We are not always a very united people, us South Africans, despite the hype about our post-apartheid dispensation.
Our divisions racial, economic, spatial and social run deep. Nineteen years after our first democratic election, and a peace that has held despite numerous doomsday predictions, we often fall into the comfort of our divisions.
When one reads in the UK’s Daily Mail that some South African whites believe that a “night of the long knives” (co-ordinated killing of whites by blacks) awaits them on the day Nelson Mandela dies, the reaction is not outrage. We know that such sentiments are common here.
When one hears political leaders who have failed to transform people’s lives despite 19 years in power blame whites for all our current woes without an iota of reflection on their own failings, we do not rush to question them. It is an easy scapegoat. It too has become one of ours.
We are slowly moving closer as a people, after these 19 years, but apartheid urban planning means blacks still live in Soweto and whites in Johannesburg’s northern suburbs, where I gaze out on my garden as I write this piece. The latest census figures released last October (2012) showed that white households earned on an average about six times more a year than black households despite an increase in the average black salary of 169 per cent since 2001. Last Sunday, as I sat watching Manchester City lose 2-0 to local, unfancied side Supersport United, the moaning among many of my black friends was that there so many white people at the stadium. “They only support the English teams, not the local ones,” they complained.
We forgot all this last Thursday. Across the country, on radio and other media, there was no stopping celebrations of Nelson Mandela Day and the outpouring of goodwill towards each other, the poor and the needy. Schools sang Mandela birthday ditties, assemblies were held, politicians elbowed each other out of the way and celebrities cut ribbons at new housing complexes, schools and creches. Ordinary citizens cleaned orphanages and cut grass at police stations. Corporations held out chequebooks.
It was crazy. We know that 67 minutes out of one day does not go that far, but something happens to us here when Mandela is involved. Perhaps it reminds us of that day, way back in 1993, when a rightwinger murdered Chris Hani (at the time arguably the ANC’s most popular leader after Mandela) and Mandela went on television and asked the nation to build peace and walk away from war.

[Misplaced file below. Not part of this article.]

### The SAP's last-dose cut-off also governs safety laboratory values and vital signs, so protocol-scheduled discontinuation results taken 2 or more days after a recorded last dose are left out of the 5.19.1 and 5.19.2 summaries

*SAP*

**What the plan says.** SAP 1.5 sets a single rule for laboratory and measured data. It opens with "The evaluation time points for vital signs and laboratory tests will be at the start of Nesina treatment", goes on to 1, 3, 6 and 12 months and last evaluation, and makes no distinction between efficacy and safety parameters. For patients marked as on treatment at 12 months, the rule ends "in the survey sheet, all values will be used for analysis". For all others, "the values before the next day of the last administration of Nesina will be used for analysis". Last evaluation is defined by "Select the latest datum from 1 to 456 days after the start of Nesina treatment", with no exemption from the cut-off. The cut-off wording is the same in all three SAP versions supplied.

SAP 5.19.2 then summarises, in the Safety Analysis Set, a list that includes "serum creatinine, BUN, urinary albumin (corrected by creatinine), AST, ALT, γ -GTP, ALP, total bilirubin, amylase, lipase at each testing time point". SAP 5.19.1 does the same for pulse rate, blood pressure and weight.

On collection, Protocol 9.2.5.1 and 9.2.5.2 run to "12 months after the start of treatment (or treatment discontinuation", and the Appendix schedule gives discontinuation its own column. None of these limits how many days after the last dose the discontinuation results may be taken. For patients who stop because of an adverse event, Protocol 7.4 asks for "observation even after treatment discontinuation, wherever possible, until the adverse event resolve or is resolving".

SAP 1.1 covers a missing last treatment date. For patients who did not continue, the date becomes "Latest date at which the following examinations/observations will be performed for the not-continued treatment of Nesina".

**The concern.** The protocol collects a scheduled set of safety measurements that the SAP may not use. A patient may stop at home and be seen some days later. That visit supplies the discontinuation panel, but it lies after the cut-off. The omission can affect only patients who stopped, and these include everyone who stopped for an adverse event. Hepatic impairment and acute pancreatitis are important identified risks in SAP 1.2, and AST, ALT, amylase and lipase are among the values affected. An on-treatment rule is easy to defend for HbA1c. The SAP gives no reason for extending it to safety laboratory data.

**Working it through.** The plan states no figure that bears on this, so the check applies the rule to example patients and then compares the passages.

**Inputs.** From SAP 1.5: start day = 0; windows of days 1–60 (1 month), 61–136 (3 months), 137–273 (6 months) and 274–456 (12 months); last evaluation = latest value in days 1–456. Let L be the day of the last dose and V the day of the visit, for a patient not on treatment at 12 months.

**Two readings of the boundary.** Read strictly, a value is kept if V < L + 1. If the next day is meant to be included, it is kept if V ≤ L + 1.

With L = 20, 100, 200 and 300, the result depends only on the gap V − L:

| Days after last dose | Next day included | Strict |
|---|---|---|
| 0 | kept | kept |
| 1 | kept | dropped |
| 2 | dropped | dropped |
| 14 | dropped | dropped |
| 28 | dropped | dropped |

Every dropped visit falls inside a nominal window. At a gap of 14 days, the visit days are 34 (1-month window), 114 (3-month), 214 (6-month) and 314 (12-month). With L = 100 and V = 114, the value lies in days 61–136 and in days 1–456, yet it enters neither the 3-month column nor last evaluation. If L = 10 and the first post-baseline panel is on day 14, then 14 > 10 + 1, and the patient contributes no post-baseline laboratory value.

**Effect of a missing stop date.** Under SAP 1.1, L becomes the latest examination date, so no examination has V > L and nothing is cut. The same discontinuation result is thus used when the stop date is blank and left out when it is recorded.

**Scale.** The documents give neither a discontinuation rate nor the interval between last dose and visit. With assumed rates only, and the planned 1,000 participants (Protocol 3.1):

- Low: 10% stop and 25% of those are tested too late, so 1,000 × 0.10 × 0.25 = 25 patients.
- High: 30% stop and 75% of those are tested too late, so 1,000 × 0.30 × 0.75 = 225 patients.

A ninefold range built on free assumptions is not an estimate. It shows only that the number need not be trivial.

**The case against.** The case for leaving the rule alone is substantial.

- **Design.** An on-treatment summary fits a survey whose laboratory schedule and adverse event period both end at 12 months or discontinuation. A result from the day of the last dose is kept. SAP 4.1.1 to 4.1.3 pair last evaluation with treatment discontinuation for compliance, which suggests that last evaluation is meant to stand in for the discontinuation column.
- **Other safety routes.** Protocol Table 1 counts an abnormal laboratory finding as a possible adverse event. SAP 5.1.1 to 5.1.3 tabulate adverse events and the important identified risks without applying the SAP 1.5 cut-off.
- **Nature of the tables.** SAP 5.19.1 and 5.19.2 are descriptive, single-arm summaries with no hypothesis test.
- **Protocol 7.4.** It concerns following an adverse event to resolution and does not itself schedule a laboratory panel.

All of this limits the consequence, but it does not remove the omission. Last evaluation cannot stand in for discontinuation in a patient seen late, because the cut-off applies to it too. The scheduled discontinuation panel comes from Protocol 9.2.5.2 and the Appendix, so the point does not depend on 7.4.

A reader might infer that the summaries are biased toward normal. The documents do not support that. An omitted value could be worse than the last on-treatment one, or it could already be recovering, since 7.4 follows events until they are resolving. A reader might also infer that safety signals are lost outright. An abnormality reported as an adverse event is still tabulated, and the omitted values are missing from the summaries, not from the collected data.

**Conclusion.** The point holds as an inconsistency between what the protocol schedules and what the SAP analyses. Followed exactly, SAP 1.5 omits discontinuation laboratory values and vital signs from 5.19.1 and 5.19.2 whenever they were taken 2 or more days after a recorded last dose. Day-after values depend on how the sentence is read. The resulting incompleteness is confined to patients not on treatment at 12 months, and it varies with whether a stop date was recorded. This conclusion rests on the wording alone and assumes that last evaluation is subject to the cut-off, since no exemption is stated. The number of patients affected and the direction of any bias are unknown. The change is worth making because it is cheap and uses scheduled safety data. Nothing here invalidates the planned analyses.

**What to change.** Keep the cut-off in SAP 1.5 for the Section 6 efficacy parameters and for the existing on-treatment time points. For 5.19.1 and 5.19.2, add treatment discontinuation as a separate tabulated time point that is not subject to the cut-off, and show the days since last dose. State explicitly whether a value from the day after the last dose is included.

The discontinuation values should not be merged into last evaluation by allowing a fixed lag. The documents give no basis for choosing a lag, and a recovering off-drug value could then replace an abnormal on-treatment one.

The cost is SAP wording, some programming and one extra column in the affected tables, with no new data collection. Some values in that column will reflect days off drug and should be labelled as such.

I was 23 then and I remember people my age being so angry that they were talking about nothing else but taking up arms. Mandela pulled an angry, boiling nation back. Looking back, it is almost surreal, the stuff of movies. Mandela’s was a short address that began: “Tonight I am reaching out to every single South African, black and white, from the very depths of my being. A white man, full of prejudice and hate, came to our country and committed a deed so foul that our whole nation now teeters on the brink of disaster.”
His third line turned it around. He referred to the witness to the murder, who had called the police: “A white woman, of Afrikaner origin, risked her life so that we may know, and bring to justice, this assassin.”
The following year, almost to the day, South Africa voted in its first democratic elections. We did not go to war, as many had predicted.
There are other moments like this. The Rugby World Cup of 1995, when he turned a stadium full of rugby jocks into patriots when he wore the Springbok jersey and celebrated victory with the South African team.
Mandela makes us remember that humanity can be better than much of what we see around us today. Sure, there are elements of Mandela Day which are Disney-esque in the extreme and make you want to squirm. The scandals which have wracked his family these past few months make us all hang our heads in shame.
Yet, amid all the fawning and the gooeyness, amid the scandals and the infighting, something shines through. Mandela is a special man and we are lucky and proud to call him our own, even as the past few weeks of his hospitalisation have reminded us that he will leave us someday soon.
— Guardian News & Media Ltd
Justice Malala is a political analyst in Johannesburg. He was founding editor of South Africa’s ThisDay newspaper, publisher of the Sowetan and Sunday World, and Sunday Times correspondent in London and New York.